WASHINGTON, D.C., July 24 -- The International
Finance Corporation (IFC) has signed a US$100 million, 12-year debt financing
agreement with Apasco, S.A. de C.V., a Mexican cement producer, through
which the company will issue the first long-term corporate debt securities
since the Mexican peso devaluation of last December. The project features
a unique financing mechanism developed by IFC to bring new sources of long-term
investment capital -- primarily from insurance companies and pension funds
-- to emerging market companies. It is the first time an IFC co-financing
arrangement for a single company has received a credit rating from a major
rating agency. "This transaction represents a significant step in
IFC's support for the Mexican private sector," according to Mr. Helmut
Paul, Director of IFC's Latin America and the Caribbean Department. "The
willingness of U.S. institutional investors to purchase securities with
a 12-year maturity is a major vote of confidence in Mexico," he added.
Prior to the peso cri
sis, Mexican corporations regarded as good credit risks typically obtained
debt financing of 3-5 years from the Euromarkets. Since the crisis, even
good-quality companies have had difficulty issuing debt with maturities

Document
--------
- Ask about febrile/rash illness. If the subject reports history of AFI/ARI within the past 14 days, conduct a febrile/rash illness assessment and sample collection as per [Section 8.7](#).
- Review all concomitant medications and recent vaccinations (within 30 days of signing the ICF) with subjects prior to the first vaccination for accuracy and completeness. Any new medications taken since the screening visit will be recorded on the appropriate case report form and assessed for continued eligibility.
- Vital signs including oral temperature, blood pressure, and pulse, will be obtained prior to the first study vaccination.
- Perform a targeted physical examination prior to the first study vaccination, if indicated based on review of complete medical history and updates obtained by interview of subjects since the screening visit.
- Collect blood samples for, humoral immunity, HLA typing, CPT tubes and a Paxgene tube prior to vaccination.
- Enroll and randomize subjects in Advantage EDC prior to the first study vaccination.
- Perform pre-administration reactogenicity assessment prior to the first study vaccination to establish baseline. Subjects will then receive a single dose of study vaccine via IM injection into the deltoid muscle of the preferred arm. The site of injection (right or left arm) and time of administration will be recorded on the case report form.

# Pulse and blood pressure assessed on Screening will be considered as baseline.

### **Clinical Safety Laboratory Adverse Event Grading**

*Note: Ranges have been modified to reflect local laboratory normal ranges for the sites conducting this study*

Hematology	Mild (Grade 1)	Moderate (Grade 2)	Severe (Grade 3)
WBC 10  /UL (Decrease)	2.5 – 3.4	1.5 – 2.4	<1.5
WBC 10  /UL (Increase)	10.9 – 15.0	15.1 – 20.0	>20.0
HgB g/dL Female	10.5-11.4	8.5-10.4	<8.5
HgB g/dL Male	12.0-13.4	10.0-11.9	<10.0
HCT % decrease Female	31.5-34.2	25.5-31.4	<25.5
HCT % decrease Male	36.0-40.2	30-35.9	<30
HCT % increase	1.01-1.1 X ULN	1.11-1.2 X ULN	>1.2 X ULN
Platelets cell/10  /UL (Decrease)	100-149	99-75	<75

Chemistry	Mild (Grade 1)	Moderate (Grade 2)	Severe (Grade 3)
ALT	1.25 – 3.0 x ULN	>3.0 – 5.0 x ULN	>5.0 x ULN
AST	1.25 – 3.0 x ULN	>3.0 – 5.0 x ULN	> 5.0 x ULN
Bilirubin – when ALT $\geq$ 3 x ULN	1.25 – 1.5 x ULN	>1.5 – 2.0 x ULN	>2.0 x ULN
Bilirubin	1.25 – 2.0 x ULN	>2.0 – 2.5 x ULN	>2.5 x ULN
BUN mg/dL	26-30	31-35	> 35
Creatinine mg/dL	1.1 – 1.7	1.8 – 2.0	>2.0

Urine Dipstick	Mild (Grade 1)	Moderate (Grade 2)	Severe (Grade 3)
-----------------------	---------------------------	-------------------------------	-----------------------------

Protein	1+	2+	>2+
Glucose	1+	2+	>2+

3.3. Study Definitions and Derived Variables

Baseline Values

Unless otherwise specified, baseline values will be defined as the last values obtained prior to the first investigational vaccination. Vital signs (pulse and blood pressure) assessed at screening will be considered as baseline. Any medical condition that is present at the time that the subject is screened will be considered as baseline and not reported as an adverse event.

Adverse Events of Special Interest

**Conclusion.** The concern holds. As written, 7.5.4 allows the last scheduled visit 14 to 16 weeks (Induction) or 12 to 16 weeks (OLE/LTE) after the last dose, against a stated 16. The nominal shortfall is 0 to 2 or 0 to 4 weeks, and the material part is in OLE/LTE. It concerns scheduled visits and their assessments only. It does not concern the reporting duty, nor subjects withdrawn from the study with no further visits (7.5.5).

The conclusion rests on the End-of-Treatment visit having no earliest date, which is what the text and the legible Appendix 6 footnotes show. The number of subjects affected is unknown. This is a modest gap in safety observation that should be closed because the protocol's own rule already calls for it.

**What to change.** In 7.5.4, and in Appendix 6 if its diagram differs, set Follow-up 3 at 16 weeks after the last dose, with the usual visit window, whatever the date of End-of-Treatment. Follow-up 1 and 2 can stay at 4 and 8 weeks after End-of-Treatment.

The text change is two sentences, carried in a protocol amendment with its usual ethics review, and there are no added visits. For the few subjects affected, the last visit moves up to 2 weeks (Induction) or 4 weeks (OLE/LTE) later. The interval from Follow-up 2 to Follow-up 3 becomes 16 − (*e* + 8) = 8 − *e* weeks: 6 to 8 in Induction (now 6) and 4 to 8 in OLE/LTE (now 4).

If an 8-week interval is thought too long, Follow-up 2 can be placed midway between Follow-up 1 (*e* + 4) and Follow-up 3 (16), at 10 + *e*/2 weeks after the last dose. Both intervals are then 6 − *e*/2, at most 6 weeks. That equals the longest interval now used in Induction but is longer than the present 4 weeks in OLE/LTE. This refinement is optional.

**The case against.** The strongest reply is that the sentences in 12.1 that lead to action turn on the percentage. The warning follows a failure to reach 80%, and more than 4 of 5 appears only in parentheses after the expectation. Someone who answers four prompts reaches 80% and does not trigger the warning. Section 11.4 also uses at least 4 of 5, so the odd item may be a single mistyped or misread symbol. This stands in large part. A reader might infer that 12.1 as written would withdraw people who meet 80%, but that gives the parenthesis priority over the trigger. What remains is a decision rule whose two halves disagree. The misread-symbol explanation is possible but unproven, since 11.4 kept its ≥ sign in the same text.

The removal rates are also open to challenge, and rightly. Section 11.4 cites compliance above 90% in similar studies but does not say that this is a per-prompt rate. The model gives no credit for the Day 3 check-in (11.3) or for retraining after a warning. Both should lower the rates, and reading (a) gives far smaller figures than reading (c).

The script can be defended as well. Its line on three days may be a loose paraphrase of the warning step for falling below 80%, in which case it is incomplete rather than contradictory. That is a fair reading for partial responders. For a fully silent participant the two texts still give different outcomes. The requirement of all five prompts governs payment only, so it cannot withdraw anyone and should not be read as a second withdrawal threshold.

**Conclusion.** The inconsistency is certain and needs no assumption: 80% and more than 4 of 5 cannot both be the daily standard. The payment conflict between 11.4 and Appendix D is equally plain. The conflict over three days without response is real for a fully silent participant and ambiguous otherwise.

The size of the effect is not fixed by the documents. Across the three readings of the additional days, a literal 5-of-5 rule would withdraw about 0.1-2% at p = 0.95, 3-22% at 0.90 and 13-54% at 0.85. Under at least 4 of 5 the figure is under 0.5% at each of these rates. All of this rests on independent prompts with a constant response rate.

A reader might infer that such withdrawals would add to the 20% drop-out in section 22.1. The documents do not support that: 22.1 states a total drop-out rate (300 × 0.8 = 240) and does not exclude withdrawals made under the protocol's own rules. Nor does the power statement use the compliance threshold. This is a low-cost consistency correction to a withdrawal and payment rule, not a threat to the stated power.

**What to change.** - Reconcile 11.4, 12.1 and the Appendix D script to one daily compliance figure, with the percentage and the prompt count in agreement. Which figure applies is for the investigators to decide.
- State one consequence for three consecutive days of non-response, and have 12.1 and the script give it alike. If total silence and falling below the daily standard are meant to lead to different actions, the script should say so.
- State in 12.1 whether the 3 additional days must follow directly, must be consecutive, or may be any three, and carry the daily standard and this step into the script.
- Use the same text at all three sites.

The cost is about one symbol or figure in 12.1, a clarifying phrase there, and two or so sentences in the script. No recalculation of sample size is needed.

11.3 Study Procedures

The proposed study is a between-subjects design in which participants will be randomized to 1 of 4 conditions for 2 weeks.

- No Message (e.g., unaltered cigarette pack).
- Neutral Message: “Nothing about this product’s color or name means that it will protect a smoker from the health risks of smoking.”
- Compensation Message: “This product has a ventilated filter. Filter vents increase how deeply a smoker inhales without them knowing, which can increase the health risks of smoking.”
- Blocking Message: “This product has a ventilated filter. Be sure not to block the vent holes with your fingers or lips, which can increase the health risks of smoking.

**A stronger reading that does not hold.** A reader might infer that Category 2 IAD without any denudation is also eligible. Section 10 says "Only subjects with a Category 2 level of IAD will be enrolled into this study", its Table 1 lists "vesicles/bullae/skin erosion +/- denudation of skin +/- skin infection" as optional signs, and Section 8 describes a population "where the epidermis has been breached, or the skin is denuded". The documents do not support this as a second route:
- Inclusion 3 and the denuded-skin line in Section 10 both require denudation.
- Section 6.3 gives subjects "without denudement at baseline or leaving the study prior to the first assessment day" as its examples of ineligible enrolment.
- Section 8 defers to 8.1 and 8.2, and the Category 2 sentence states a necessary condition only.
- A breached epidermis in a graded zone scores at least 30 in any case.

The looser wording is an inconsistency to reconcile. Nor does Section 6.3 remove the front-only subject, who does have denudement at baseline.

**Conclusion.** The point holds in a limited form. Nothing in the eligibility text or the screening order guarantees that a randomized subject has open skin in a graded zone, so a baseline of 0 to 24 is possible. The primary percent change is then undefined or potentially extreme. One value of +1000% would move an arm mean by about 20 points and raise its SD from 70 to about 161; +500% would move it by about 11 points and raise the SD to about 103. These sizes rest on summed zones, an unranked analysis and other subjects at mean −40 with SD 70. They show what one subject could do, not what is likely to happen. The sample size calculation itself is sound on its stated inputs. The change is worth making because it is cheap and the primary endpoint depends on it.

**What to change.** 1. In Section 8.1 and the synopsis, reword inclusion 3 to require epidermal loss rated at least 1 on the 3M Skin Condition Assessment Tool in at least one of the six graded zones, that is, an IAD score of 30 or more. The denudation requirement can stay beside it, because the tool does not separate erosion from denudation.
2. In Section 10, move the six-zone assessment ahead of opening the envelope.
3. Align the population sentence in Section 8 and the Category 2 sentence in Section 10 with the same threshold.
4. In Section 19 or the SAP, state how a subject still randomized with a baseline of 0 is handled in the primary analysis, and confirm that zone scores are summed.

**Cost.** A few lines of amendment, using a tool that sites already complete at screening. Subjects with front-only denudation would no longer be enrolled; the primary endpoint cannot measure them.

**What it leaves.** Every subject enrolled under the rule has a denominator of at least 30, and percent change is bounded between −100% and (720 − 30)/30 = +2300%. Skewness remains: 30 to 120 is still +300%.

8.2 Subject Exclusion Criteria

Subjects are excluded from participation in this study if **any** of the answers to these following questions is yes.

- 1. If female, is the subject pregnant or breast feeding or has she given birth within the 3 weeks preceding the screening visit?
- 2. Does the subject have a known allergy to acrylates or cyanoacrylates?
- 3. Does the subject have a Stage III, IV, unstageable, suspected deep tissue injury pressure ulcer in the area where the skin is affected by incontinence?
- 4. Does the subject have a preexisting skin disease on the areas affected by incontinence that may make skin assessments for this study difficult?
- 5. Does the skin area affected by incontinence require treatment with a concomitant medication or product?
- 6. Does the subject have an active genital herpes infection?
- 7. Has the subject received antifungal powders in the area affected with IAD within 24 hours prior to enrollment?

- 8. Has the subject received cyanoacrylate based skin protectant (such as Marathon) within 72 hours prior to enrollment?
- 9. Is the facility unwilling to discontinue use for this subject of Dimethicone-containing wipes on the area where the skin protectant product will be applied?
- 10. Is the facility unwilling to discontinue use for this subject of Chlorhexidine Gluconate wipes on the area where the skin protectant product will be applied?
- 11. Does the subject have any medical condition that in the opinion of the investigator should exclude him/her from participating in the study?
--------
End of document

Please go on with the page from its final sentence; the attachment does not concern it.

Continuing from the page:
longer than six months. To make long-term funding available for Apasco,
IFC developed an innovative financing structure to access the U.S. institutional
private placement debt market. IFC is extending a US$100 million loan to
Apasco, of which US$15 million is for its own account and US$85 million
consists of a participation interest sold by IFC to a special purpose business
trust based in Wilmington, Delaware. (More) Press Release No. 96/07, page
2 of 2 The special purpose trust subsequently issued US$85 million of 12-year
Asset-Backed Certificates, which were rated as investment-grade and then
sold as a private placement to four major U.S. life insurance companies.
Swiss Bank Corporation and Banamex acted as placement agents for the sale.
"The unusually long maturity for Apasco, and the inves
tment-grade rating obtained for the securities, are significant achievements,"
according to Mr. Paul. "This special trust structure provides a new
solution to the growing demand for long-term capital in emerging markets.
IFC will be able to mobilize more financing for private infrastructure
projects and basic industries, which need the extended maturities realized
in this transaction. IFC expects to duplicate this structure with other
companies, both elsewhere in Latin America and throughout the developing
world," he added.